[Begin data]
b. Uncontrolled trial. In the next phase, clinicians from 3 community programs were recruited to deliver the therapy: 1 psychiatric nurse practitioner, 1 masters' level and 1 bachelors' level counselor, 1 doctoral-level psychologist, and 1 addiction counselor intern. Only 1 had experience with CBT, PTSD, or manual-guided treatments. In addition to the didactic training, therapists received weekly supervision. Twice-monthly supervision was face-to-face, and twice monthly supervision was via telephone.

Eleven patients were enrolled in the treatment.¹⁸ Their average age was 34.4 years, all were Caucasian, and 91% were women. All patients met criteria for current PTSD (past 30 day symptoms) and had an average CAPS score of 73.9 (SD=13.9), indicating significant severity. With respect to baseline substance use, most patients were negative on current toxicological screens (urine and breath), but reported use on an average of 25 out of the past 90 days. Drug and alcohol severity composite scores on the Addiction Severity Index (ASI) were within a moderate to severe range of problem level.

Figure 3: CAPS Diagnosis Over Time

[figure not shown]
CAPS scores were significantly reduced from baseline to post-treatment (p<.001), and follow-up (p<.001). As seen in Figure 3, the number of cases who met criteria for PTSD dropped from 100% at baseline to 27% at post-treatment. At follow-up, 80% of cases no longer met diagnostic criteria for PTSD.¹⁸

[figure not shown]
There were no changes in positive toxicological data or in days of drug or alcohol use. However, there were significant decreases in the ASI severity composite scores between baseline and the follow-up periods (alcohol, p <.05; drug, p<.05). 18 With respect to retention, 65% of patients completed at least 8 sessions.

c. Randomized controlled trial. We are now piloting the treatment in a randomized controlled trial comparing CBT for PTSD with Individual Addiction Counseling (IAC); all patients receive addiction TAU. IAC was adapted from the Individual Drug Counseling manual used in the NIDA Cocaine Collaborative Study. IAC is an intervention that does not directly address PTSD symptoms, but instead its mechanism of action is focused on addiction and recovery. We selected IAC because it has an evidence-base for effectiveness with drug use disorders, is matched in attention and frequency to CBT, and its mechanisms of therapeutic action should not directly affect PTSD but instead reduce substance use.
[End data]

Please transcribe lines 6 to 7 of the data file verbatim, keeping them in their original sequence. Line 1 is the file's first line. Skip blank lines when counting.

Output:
[figure not shown]
There were no changes in positive toxicological data or in days of drug or alcohol use. However, there were significant decreases in the ASI severity composite scores between baseline and the follow-up periods (alcohol, p <.05; drug, p<.05). 18 With respect to retention, 65% of patients completed at least 8 sessions.